U.S. Congress Calls for Justice for Slain Indonesian

Human rights group says investigation and prosecution
falls short

NEW YORK, November 9 – A bipartisan group of 68 members of the U.S. House of Representatives sent a letter to the Indonesian President last week urging action on the case of a murdered human rights lawyer, Munir Said Thalib. Munir was fatally poisoned on a flight to Amsterdam on September 7, 2004. After a Dutch autopsy revealed a massive dose of arsenic in his system, President Yudhoyono appointed an official fact-finding team to look into the death.

The team’s report was completed in June 2005 but was never released. According to media reports, it implicated senior officials at both the state airline and the State Intelligence Agency. But when the trial of a copilot charged with poisoning the activist began in August, the prosecution failed to mention the report or its findings, sparking fears that whoever ordered the killing would never be identified.

“Almost 70 members of Congress joined in calling for justice for Munir because this case is so important to the future of human rights in Indonesia,” said Neil Hicks, Director of International Programs at Human Rights First. “Munir’s family and friends, and all Indonesians, deserve to know the truth about who killed this courageous activist.”

The bipartisan letter, which was co-sponsored by Representatives Mark Kirk (R-IL) and Jim McDermott (D-WA), closes by noting “Munir devoted his life to finding the truth, and in the end he gave his life for that cause. Now his own death is the subject of an unprecedented fact-finding report. We strongly urge your government to fulfill Indonesia’s promise as an open and democratic society by publicly releasing the report and acting on its recommendations.”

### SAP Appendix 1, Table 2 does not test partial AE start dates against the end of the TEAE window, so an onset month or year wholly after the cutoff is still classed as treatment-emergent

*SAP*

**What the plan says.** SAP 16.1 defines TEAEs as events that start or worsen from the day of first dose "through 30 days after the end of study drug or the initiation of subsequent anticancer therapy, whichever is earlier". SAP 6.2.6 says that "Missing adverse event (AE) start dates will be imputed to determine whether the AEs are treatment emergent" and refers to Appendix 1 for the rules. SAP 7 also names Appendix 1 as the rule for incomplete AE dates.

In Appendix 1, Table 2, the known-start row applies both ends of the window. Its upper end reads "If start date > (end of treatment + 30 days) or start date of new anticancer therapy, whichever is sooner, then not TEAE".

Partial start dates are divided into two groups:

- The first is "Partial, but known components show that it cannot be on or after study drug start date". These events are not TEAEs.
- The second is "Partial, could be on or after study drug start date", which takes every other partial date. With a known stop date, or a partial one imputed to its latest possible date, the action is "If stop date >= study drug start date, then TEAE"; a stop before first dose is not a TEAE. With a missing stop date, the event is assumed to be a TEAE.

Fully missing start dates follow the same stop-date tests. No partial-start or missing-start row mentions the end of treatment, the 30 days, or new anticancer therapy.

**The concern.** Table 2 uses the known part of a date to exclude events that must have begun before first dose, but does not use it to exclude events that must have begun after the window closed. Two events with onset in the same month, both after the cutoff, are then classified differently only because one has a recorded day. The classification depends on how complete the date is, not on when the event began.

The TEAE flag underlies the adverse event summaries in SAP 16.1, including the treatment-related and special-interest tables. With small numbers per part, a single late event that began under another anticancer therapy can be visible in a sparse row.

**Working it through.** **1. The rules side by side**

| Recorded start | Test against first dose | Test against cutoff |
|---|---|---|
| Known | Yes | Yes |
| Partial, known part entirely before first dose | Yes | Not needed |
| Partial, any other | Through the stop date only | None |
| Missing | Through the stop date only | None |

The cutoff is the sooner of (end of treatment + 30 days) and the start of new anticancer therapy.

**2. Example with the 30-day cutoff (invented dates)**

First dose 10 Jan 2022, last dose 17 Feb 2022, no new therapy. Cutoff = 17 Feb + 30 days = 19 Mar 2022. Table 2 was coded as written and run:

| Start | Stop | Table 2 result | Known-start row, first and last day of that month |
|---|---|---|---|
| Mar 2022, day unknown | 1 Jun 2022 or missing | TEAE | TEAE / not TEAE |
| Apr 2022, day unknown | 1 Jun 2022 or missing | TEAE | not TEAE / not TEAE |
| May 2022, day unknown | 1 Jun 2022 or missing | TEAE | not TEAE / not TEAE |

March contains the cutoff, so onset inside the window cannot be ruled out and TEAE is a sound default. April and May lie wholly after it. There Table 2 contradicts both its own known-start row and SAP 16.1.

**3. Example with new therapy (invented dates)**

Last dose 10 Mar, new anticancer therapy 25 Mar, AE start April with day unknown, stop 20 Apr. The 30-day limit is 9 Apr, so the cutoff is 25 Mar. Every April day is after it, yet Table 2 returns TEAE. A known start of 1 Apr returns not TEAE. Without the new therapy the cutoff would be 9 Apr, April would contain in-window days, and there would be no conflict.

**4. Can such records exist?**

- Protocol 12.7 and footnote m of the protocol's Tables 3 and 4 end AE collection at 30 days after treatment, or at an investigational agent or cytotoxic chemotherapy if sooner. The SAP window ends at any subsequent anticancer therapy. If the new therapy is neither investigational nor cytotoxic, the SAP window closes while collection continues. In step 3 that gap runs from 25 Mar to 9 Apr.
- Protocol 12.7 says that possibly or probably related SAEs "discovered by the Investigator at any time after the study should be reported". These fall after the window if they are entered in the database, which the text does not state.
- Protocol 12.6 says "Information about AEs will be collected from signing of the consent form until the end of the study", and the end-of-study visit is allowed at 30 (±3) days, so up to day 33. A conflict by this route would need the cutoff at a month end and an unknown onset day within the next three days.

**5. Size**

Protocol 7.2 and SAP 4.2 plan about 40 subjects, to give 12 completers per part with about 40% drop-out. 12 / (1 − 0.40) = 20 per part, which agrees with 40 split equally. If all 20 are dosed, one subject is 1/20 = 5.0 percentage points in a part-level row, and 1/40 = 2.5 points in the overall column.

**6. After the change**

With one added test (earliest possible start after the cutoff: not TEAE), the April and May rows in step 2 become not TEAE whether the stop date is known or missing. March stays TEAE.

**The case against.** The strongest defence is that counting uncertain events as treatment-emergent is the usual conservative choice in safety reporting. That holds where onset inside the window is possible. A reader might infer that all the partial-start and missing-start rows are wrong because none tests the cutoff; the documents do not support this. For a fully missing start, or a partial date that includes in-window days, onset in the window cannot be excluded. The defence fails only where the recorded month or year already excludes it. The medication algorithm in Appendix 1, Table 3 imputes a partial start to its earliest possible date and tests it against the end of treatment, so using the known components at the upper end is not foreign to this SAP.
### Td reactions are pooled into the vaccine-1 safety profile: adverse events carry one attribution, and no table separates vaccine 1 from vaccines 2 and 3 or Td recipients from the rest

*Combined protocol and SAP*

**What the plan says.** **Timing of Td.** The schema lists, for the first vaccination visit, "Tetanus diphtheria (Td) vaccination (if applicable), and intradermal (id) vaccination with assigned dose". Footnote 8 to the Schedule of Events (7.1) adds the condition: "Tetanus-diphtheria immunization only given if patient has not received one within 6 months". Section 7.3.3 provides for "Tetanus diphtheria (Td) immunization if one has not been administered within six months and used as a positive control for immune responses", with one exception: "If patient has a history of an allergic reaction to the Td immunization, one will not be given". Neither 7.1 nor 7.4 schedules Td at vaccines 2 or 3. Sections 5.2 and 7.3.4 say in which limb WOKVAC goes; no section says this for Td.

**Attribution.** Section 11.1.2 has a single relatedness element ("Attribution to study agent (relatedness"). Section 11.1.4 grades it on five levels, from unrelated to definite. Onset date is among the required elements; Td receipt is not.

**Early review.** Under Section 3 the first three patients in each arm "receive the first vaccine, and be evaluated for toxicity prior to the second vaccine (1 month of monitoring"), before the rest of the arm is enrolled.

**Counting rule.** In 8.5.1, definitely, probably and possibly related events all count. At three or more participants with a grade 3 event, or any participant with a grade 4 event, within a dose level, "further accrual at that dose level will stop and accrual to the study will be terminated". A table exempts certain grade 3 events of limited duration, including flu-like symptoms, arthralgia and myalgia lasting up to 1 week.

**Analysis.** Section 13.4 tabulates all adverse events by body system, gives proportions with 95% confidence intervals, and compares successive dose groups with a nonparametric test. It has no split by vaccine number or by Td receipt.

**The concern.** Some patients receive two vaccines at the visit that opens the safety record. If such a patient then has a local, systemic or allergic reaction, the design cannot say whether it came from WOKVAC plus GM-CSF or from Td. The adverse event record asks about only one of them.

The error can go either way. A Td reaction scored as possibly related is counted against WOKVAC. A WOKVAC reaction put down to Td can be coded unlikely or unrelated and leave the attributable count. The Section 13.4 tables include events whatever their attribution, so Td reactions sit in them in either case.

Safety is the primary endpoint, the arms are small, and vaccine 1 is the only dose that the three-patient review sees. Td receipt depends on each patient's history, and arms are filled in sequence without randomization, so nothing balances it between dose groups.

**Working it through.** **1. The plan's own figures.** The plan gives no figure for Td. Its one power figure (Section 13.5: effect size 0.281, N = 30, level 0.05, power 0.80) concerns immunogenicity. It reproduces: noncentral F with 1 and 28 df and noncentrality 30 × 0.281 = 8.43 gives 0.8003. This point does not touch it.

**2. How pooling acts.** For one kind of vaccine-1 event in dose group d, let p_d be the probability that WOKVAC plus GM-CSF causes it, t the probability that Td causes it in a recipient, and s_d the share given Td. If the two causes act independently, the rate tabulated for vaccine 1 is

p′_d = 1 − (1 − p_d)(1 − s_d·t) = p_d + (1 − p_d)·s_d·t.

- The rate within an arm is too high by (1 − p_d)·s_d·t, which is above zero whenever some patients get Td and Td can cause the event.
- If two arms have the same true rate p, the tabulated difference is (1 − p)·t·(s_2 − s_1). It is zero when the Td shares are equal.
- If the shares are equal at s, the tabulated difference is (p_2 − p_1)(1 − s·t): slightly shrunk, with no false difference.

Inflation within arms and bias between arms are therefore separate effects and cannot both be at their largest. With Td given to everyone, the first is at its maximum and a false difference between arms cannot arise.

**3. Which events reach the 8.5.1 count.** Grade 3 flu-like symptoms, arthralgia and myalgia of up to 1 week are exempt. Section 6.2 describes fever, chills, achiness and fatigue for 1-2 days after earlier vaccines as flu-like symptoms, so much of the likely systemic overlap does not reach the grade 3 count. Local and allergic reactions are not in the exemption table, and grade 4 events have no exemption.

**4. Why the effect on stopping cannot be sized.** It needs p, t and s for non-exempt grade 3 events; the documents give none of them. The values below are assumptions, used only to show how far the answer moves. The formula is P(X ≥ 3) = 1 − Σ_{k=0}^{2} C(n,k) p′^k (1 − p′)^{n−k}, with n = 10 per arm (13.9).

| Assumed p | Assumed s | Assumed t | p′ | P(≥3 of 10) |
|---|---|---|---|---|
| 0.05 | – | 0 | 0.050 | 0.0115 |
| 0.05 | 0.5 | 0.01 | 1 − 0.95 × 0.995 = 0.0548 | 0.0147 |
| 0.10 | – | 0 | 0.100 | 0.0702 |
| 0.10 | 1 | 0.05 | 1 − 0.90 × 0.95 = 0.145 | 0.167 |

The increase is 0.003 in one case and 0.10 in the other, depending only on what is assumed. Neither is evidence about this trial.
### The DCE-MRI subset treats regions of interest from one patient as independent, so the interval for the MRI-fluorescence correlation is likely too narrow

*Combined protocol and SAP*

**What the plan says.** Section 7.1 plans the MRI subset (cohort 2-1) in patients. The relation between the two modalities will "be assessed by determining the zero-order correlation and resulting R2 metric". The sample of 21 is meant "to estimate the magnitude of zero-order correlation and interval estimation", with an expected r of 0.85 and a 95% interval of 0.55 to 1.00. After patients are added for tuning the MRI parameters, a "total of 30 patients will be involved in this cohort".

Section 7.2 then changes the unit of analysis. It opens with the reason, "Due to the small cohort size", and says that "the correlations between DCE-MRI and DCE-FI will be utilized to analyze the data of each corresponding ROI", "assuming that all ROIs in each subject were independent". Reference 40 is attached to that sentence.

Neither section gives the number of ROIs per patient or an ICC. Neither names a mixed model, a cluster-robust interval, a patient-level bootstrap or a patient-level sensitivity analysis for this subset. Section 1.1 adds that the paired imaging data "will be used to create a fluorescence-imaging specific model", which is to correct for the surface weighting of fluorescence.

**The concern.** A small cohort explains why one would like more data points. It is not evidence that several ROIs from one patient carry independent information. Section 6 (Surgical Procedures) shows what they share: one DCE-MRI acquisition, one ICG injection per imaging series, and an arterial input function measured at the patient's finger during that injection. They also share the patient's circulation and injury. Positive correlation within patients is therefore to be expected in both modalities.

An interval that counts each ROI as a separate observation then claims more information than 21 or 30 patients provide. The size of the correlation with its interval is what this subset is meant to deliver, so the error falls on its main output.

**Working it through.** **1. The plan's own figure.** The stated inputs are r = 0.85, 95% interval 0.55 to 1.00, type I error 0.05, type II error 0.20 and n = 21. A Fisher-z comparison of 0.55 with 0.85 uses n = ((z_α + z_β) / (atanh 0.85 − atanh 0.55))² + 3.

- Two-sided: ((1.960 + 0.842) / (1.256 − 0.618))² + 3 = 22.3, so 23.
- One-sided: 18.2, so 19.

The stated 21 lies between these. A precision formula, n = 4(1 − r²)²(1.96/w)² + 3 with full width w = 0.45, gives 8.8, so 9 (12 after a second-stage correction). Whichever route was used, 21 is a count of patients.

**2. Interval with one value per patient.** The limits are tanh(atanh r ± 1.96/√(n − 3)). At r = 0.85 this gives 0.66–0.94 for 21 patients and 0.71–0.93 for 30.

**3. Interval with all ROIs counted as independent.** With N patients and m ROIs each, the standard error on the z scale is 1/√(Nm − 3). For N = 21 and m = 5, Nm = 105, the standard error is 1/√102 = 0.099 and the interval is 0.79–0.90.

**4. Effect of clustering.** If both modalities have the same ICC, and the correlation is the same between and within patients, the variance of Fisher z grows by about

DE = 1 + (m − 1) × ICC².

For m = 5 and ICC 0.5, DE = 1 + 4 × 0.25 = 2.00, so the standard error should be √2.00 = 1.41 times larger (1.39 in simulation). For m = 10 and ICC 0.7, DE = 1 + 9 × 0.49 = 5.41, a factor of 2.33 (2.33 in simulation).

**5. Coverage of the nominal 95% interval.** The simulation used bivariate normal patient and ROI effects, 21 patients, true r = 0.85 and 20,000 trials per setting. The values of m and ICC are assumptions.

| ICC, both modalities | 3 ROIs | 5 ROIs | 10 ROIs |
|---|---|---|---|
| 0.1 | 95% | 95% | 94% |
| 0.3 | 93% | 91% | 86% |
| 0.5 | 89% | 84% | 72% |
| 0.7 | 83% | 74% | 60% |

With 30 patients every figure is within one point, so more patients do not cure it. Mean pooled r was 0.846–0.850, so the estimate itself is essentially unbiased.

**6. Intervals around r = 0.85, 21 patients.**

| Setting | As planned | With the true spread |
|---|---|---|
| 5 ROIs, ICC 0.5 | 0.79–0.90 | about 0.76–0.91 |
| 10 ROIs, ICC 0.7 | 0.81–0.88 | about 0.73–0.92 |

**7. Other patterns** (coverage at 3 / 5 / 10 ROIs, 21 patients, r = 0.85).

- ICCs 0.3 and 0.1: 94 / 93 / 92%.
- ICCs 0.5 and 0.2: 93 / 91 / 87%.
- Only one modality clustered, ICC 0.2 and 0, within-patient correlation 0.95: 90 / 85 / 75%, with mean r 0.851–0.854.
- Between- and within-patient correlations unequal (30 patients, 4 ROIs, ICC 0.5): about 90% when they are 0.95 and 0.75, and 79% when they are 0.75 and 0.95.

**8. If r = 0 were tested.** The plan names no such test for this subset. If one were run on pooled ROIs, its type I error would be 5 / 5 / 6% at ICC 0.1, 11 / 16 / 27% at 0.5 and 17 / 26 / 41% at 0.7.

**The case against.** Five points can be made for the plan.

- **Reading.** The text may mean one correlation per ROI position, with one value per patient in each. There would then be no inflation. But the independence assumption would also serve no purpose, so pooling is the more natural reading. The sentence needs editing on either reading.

According to members of the fact-finding team, these recommendations include the creation of a commission with a robust mandate and the full backing of the president to continue the investigation into Munir’s death. The team, which was headed by a police general and included leading human rights figures and a top prosecutor, also reportedly recommended an audit of the police investigation to determine why it has not been able to identify Munir’s killers.

Presidential Decree No. 111 of 2004, which established the fact-finding team, states that “It is the government that will subsequently announce the results of the team’s investigation to the public.”

Munir’s case has increasingly become the subject of international concern. In June, his wife, Suciwati, was accompanied by Human Rights First in meetings with State Department officials in Washington, D.C. In September, Human Rights First released a White Paper on the case, available at:



Published on November 9, 2005


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